While the usual international posturing on the Arctic continues unabated, signs are beginning to emerge that Canada and the United States might be able to put their differences behind them.
The United States and Canada have just begun a five-week bi-national survey of Arctic waters that are claimed by both states. It is hoped that the information gathered by the survey will be used to bolster both countries’ claims to the United Nations Commission on the Limits of the Continental Shelf (CLCS). More importantly though, the information could be used to help bring about a bi-national agreement on the disputed Beaufort Sea maritime border, which stands as a major impediment to US-Canada cooperation in the Arctic.
One factor putting pressure on both Washington and Ottawa to come to a quick negotiated solution is the presence of vast energy deposits in the disputed area. Canada’s National Energy Board has pegged the size of the reserves at 1.7 billion cubic meters of natural gas and over 1 billion barrels of oil. Of course, more rigorous exploration and eventual drilling cannot proceed until the border issue has been resolved. But given the solid case that can be made by both sides, it is likely that both will want to make a push towards a resolution before the year is out. Such a deal would almost certainly have both sides coming away happy.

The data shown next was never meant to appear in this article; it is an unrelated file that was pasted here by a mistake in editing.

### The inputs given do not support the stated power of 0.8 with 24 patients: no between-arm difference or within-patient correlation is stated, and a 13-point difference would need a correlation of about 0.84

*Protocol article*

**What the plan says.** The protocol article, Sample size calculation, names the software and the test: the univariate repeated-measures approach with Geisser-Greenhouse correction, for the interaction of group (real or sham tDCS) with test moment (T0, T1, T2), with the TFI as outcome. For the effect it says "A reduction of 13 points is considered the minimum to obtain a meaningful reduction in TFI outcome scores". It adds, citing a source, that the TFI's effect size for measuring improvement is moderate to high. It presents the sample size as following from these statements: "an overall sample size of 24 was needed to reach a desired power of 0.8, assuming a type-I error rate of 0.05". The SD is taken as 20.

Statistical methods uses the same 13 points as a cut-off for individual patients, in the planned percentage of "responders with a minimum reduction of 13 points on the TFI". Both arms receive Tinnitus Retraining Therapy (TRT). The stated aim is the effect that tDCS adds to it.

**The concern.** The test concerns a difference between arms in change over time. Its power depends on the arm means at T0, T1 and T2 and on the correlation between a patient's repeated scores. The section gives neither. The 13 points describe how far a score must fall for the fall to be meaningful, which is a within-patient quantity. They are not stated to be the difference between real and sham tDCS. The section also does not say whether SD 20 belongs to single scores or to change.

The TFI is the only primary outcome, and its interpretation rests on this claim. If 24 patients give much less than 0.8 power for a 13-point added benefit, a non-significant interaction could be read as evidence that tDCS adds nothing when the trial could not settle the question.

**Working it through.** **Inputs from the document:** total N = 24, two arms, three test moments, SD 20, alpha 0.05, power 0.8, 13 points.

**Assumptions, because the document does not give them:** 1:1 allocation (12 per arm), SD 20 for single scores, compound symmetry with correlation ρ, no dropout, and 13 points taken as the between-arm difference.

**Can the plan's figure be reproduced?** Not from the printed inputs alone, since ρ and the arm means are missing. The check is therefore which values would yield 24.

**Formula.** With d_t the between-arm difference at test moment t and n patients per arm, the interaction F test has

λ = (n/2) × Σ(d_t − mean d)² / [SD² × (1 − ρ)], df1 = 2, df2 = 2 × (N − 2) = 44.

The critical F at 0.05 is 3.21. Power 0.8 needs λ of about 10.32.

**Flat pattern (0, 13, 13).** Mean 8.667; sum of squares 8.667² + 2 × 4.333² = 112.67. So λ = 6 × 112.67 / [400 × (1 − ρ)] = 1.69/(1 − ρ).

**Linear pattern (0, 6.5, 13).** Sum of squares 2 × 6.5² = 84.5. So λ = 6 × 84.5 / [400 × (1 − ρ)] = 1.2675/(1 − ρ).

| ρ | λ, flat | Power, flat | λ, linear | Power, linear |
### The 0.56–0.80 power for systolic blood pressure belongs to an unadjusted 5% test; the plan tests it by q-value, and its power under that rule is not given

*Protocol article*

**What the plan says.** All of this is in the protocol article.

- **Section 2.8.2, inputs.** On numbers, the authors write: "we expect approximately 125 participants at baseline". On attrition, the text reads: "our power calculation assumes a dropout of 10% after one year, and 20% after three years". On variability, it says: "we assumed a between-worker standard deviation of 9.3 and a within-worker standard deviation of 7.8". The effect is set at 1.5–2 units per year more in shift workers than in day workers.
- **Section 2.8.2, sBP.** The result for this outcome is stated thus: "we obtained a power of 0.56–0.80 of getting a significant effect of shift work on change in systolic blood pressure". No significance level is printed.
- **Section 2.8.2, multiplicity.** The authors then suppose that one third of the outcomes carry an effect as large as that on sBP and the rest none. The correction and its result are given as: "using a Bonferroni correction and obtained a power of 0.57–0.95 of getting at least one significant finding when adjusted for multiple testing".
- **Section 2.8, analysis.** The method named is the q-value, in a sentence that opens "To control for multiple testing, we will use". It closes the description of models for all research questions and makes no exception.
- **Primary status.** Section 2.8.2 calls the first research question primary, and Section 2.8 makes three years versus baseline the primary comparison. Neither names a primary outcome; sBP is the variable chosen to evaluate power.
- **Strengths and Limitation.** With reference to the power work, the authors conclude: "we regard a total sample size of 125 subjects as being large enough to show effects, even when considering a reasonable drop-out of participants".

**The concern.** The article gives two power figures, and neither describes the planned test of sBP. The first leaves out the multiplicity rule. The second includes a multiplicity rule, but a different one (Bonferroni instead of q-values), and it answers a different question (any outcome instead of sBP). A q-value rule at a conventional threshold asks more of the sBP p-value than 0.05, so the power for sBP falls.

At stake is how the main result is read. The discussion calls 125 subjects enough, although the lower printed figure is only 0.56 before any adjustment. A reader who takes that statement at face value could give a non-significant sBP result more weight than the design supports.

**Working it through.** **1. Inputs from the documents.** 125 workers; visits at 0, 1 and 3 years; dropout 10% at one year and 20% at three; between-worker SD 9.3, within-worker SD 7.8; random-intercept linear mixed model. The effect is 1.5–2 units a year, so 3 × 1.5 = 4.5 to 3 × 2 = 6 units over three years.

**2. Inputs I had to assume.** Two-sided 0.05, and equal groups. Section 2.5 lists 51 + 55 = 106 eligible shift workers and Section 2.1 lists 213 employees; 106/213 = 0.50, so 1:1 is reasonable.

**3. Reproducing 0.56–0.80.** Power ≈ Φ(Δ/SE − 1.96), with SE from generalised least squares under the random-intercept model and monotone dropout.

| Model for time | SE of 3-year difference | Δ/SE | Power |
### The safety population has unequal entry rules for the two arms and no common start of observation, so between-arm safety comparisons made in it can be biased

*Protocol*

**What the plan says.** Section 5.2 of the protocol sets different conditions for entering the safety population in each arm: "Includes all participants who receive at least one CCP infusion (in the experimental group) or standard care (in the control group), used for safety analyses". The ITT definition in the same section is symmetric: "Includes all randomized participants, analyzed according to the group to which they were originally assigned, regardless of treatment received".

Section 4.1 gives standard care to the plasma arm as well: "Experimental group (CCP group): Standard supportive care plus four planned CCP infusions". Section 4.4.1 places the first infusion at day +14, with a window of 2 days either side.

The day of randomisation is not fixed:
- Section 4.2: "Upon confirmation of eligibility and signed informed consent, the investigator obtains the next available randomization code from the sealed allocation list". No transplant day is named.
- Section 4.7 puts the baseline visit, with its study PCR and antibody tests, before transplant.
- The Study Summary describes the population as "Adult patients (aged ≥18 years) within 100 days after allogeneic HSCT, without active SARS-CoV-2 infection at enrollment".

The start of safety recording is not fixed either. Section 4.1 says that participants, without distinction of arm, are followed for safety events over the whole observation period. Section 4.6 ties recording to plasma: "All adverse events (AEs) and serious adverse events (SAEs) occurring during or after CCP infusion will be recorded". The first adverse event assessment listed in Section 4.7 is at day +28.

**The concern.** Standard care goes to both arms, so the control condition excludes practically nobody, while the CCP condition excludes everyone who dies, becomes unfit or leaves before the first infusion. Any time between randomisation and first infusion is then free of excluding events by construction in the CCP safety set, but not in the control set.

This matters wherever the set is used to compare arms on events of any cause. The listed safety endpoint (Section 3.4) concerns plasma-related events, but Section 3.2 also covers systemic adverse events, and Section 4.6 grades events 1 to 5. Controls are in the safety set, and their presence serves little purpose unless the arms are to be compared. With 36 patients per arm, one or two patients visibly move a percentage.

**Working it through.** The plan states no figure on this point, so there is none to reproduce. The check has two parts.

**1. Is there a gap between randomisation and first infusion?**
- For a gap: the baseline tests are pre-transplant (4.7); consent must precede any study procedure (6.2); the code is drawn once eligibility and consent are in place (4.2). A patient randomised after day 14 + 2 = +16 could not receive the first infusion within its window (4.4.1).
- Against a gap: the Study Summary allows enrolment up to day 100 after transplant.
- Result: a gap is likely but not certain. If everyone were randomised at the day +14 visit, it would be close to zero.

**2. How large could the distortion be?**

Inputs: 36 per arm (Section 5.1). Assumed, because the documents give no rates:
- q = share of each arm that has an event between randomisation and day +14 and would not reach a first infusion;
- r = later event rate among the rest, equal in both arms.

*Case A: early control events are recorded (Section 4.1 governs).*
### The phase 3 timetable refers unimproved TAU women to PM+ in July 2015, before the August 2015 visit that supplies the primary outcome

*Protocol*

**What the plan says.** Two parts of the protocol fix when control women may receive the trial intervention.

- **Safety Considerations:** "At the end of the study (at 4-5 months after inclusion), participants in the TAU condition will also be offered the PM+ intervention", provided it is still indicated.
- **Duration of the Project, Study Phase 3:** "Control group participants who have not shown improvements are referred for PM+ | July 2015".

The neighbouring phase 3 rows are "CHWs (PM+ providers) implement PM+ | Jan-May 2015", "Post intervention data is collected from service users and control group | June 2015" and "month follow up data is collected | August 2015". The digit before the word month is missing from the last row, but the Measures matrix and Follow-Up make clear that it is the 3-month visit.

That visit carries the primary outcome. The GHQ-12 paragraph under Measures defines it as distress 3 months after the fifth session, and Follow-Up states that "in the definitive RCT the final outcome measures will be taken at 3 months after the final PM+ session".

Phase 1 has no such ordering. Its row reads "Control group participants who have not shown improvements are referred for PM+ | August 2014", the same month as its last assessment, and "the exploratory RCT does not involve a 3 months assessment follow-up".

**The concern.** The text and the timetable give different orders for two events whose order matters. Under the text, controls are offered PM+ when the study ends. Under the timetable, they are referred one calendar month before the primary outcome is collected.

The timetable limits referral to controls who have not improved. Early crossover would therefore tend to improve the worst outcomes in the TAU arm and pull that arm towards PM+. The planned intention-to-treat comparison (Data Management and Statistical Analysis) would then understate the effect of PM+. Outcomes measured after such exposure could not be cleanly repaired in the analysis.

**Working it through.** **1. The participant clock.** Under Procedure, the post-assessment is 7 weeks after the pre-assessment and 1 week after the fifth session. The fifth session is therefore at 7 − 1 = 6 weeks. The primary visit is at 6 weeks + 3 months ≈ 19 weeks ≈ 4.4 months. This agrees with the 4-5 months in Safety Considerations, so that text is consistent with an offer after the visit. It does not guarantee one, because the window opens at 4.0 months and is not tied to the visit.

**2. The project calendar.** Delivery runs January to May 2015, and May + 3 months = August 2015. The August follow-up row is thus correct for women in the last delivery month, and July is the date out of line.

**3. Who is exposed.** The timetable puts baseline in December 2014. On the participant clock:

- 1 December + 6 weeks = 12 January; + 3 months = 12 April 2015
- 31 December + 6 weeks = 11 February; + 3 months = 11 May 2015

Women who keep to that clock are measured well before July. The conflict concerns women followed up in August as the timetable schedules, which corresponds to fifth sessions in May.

One potential sticking point however is Washington’s stance on the Northwest Passage being classified as international waters. It remains to be seen whether or not the United States can hammer out a deal on the Beaufort maritime border without lending some support to Canadian sovereignty claims on the Northwest Passage; an issue that is fast becoming an important point of national pride for the Canadian public.
Despite these unresolved conflicts, it’s only a matter of time before the United States and Canada synchronize their Arctic policies. A solid foundation for cooperation already exists. There is a lucrative bounty of mineral and energy reserves on both sides of the agreed-upon border, and the possibility of co-developing disputed areas is always a possibility. Strategically, the United States desire for naval mobility through the Northwest Passage could be maintained under the pretense of North American defense- though such a move would undoubtedly inflame Canadian public opinion.
Another possibility would be for NATO to classify the Arctic as a key strategic theatre, allowing for the free passage of the US Navy through Canadian Arctic waters. Ultimately for the US Navy, one of the aforementioned compromises is ideal because it would allow for their own safe travel without affording other future ‘blue sea’ navies a legal right to use the Northwest Passage.
Thus, expect the period of US-Canadian squabbling over the Arctic to be a short one. It is in both countries’ interest to adopt a united front and develop and secure the area together.